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United Airlines Is Under Fire For Not Allowing Passengers On Board With Leggings

Airlines do not have it easy in the social media age. If something awful, boneheaded or just plain questionable happens, the world is going to hear about it and sympathy will be in short supply. The latest case of backlash bubbled today up when The Internet® had a lot of thoughts about a story involving two girls and United’s decision to boot the passengers off the flight over their attire.

Moms Demand Action founder Shannon Watts tweeted her dismay and frustration over an incident where two United customers were barred from their Minneapolis-bound flight over their leggings.

United’s defense on the issue? The airline has the right to refuse service to customers deemed to be dressed inappropriately. Or in other words, United decided Sunday was a good time to knock over Pandora’s Box.

The customers in question were United Pass users, a designation that has a different brand of dress code than other passengers. That explanation (understandably) did little to quell the backlash over the decision to deem the travel wear inappropriate.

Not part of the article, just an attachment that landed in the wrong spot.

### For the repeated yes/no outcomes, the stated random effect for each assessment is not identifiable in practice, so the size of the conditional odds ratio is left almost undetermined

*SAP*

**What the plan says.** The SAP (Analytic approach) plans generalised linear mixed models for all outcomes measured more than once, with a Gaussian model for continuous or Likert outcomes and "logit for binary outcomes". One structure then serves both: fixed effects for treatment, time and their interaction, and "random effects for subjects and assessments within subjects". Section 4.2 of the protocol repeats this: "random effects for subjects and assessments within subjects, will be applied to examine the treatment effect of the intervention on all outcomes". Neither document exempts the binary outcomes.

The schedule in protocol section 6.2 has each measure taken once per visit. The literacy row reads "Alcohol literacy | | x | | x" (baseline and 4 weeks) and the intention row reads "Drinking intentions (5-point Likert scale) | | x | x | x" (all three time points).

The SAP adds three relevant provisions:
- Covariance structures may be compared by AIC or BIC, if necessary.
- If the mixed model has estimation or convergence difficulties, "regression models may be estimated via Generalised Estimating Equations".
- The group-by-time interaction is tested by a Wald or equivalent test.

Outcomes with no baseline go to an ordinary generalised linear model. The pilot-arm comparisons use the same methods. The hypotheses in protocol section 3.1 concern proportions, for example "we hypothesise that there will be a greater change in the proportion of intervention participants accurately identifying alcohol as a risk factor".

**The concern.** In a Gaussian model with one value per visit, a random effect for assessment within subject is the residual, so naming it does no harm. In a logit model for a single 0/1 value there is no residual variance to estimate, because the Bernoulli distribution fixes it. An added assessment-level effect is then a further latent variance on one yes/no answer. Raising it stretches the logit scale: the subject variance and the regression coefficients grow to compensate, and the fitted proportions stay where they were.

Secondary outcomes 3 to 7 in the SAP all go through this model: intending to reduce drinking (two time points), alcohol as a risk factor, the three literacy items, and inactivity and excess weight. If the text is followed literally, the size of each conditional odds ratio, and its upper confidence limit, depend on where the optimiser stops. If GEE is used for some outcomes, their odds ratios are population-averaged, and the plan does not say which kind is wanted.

What qualifies as inappropriate seems to be lacking a hard and fast set of rules in this regard. Anyone that’s had to share a seat next to a dude with his scrunched up dink mushed into thin sweatpants knows that airlines seem pretty darn flexible on what is considered reasonable attire. The issue quickly grabbed the attention of Twitter with Chrissy Teigen, Sarah Silverman and Patricia Arquette among the voices slamming United over the choice to enforce this rule over girls in leggings.

United have been repeatedly stressing that they have the right to refuse service over what they deem inappropriate for company benefit travel. While United remains technically correct, this stance is doing the opposite of endearing themselves to customers.

To suggest a tween is dressing inappropriately for wearing leggings on a flight (even as someone taking advantage of a corporate service) is presenting a public face of policing what women wear and projecting internal biases on what clothing means. Instead of deftly handling the situation, the airline now has to deal with a stigma of sexualizing the attire of girls and valuing the rights of their policy over common sense. Leggings may be considered “inappropriate” for the company’s pass rider dress code, but the optics of being called out publicly by Sarah Silverman and Chrissy Teigen for barring service is much worse look.

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